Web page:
On foreign policy, the leading Republican presidential contenders fall into basically two camps: hawkish optimists and hawkish pessimists. The hawkish optimists are Marco Rubio and Jeb Bush. They’re willing to spend money, sell arms and even send troops in an attempt to transform America’s enemies into pro-Western democracies. The hawkish pessimists are Donald Trump and Ted Cruz. They’re skeptical of getting entangled in the internal affairs of far-off countries. They want to bomb America’s enemies to smithereens and then get the hell out.
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You can see the difference on the Iraq War, which Rubio says made America “safer and better off” but which Cruz calls a mistake and Trump says he opposed from the start. You can see it on Libya, where Cruz has slammed Rubio for supporting the war that toppled Muammer Gadhafi and left the country in chaos. And you can see it on Syria’s civil war, where Rubio and Jeb Bush have supported arming anti-Bashar Assad “moderates” while Cruz says “we have no dog in the fight.”
From a Jewish perspective, what’s interesting about this debate is that it doesn’t only divide the GOP field. It divides Republican Jewish elites from their brethren in Israel.
Republican Jewish hawks, both donors and foreign policy experts, generally distrust Trump and Cruz. They don’t think Trump knows what he’s talking about. And they suspect that Cruz will say whatever it takes to win. “He’s basically picking foreign-policy positions not based on strategic necessity or internal coherence but basically designed for political advantage,” said the Council on Foreign Relations’ Max Boot recently.
But the distrust also has an ideological tinge. Republican Jewish elites tend to be cultural optimists. They believe immigrants to the United States can embrace democratic values, as did their own parents and grandparents. And as people with strong historical ties to Europe, they are acutely aware of America’s success in defending and promoting democracy there. They also fear isolationism, which in the United States has often been peddled by anti-Semites like Charles Lindbergh and Pat Buchanan.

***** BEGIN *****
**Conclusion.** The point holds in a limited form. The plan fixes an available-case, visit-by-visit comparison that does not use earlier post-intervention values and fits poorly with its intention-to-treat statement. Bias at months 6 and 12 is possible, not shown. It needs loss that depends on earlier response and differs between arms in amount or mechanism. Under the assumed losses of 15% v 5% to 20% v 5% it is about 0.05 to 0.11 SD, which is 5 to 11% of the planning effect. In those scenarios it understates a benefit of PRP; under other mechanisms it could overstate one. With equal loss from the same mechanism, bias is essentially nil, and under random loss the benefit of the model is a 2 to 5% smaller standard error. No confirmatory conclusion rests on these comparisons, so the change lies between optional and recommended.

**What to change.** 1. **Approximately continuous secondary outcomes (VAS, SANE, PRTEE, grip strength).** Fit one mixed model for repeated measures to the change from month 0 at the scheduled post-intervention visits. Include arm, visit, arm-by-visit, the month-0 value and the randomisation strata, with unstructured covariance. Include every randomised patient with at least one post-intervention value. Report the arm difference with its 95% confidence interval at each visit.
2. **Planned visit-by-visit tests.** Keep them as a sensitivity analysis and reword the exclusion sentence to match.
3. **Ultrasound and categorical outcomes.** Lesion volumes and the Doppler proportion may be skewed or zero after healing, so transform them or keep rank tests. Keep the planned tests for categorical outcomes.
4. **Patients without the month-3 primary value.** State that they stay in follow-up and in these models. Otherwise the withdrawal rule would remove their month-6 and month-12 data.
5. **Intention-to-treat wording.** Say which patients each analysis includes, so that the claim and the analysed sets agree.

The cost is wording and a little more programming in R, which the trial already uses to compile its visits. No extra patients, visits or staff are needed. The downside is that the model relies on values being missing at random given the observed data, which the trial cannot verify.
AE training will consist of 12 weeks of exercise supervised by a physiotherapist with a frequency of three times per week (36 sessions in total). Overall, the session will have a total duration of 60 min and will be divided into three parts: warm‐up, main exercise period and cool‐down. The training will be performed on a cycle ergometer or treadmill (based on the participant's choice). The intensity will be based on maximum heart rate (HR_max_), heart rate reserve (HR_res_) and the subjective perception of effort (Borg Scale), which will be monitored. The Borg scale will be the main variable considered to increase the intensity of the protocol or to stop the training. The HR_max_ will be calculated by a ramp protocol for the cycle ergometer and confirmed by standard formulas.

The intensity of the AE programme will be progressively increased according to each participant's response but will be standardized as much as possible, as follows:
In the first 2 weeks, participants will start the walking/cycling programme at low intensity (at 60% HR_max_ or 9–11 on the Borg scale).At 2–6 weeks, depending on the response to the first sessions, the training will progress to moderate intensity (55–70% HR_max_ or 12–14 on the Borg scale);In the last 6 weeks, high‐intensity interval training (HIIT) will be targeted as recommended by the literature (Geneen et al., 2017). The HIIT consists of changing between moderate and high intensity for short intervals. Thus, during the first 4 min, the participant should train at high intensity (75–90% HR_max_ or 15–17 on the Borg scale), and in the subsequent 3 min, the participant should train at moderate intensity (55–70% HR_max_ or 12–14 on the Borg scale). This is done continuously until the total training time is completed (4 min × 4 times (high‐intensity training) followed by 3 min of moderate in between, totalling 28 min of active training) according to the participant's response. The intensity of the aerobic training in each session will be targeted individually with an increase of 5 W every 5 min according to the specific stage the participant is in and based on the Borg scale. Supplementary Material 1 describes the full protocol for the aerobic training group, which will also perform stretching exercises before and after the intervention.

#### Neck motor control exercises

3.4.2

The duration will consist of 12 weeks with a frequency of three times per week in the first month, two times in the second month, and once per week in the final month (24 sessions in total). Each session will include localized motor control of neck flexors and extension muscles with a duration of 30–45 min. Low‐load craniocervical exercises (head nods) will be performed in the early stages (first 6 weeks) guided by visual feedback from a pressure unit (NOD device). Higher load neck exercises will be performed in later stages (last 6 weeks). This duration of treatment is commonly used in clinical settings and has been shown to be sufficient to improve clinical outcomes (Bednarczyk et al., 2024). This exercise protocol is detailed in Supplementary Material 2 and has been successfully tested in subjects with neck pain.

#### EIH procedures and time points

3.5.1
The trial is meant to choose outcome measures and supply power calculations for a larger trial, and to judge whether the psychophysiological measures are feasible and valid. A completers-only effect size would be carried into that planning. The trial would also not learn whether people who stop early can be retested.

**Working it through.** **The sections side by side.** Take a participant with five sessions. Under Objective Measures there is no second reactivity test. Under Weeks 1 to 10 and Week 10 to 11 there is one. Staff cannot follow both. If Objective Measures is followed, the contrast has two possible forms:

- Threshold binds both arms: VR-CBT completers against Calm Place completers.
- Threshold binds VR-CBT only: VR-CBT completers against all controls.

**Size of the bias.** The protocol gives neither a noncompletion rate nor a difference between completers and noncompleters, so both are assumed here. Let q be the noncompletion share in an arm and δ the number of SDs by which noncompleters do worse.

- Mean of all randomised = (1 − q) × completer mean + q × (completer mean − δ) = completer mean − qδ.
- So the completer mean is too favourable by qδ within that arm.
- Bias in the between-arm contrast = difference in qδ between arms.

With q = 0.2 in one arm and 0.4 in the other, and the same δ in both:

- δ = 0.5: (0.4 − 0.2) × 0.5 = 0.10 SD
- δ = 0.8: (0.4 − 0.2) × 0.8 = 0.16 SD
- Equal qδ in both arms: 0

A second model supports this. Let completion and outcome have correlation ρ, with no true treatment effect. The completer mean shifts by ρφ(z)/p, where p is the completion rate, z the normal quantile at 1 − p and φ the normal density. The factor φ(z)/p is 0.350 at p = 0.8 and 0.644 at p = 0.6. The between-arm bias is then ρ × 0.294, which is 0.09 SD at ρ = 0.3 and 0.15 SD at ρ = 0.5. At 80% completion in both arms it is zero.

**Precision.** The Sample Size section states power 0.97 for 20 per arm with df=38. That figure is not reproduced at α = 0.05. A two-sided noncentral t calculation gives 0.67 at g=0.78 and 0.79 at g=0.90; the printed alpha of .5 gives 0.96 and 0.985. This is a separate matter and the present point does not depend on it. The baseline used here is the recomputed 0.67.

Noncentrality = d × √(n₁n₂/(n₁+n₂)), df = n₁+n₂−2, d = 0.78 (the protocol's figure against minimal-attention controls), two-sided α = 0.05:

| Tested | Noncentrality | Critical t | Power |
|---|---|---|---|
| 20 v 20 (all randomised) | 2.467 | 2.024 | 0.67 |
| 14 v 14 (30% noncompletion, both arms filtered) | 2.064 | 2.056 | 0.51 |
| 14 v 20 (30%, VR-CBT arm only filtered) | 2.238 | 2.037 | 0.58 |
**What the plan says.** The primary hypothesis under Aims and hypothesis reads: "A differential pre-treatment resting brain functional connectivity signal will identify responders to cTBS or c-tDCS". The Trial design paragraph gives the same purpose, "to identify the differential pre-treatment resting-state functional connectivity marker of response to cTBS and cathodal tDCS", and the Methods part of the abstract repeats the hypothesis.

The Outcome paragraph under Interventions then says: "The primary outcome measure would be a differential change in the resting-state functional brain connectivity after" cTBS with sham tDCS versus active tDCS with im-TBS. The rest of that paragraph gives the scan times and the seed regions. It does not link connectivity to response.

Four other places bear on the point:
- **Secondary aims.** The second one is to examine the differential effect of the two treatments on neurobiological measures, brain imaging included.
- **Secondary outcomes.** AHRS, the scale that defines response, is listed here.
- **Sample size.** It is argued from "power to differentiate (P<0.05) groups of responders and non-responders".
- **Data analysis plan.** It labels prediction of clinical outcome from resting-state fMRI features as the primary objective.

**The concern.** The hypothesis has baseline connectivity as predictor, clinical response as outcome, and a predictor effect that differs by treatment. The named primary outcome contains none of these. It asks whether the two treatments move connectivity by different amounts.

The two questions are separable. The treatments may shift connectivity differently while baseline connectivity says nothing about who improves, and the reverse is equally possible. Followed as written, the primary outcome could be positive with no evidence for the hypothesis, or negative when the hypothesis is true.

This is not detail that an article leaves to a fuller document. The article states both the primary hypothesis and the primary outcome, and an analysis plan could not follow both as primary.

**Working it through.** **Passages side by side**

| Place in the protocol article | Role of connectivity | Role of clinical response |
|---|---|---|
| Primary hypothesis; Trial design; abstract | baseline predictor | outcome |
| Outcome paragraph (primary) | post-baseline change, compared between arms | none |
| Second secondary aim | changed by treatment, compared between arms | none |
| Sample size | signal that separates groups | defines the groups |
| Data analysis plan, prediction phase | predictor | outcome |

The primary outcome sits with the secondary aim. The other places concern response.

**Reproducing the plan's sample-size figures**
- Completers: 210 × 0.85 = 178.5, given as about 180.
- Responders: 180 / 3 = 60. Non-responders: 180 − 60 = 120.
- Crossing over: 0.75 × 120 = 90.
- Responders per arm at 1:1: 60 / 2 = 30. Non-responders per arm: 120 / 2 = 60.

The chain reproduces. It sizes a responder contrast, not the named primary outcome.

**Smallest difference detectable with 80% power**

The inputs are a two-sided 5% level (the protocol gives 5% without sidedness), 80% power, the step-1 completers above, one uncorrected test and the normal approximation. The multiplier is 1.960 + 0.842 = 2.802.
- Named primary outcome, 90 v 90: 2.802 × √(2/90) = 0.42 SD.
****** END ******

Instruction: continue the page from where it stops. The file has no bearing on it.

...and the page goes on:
All this helps explain why many leading Jewish Republicans are nervous about Trump and Cruz. For one thing, Trump and Cruz are more hostile to immigration than Rubio and Bush, in part because they are more pessimistic that America’s new immigrants can embrace American values. Trump and Cruz also express a skepticism of foreign entanglements that, for some GOP Jews, has uncomfortable echoes. Cruz, for instance, regularly slams “neo-cons” who “have advocated military adventurism that has had the effect of benefiting radical Islamic terrorists” in Iraq and Libya. The term “neo-cons,” responded former George W. Bush official Elliot Abrams, “means warmonger, if not warmongering Jewish advisers.” Another former Bush administration Defense Department official told National Review that “neo-cons” is “a dog whistle,” a veiled reference to Jews who want to drag America to war.
But ironically, the same cultural pessimism that alienates many Jewish hawks in the United States aligns Trump and Cruz with Jewish hawks in Israel. Israeli hawks generally prize stability. They want America to undergird the existing Middle Eastern order, protecting moderate Arab regimes like Saudi Arabia, Jordan and Egypt while keeping Iran in check. But they don’t want the United States to encourage political revolutions that could breed chaos or extremism.
They’re also highly dubious that democracy is possible, or even desirable, in the Middle East. According to Danny Ayalon, Israel’s Ambassador in Washington in 2003, then-Prime Minister Ariel Sharon warned George W. Bush not to try to transform Iraq because “in terms of culture and tradition, the Arab world is not built for democratization.” Benjamin Netanyahu was reportedly appalled that the Obama administration helped push Hosni Mubarak out of power in Egypt. So is Ted Cruz, who calls Mubarak “a leader who had been a reliable ally to the United States and a reliable ally in the fight against radical Islamic terrorist.” Rubio, on the other hand, like many Jewish “neoconservatives,” celebrated Mubarak’s ousting.
The entire Arab Spring, notes Joshua Muravchik in Commentary, “precipitated a sharp split between [American] neoconservatives and hard-headed Israeli analysts who had long been their allies and friends. While neocons saw democratization as a balm to soothe the fevered brow of the Arab world, Israeli strategists (with the notable exception of Natan Sharansky) thought this utterly naive.” In this split, Trump and Cruz are on the Israeli side.
It’s a useful reminder that “neo-conservatism,” the brand of hawkishness appealing to many Republican Jews, comes out of the particular experience of being Jewish in the United States. American Jewish conservatives, like American Jewish liberals, tend to see the U.S. as a country built upon universal ideals of democracy and freedom that people anywhere can embrace. The claim that only people of a certain ethnicity or religion can embrace those ideals scares them because they know such logic was once used to bar Jewish immigration. Conservative American Christians, by contrast, especially the ones flocking to Trump and Cruz, are more likely to see American democracy as dependent upon America’s particular religious and ethnic character. They’re more skeptical that Muslims, either in the United States or abroad, can embrace democratic values. So are hawkish Israelis like Netanyahu, who also see democracy as the product of a particular Western heritage that most Middle Easterners don’t share.
It’s often said that Netanyahu would fit comfortably into the Republican Party. The flip side is that Cruz and Trump, the very candidates American Jewish Republicans distrust, would fit most comfortably into Likud.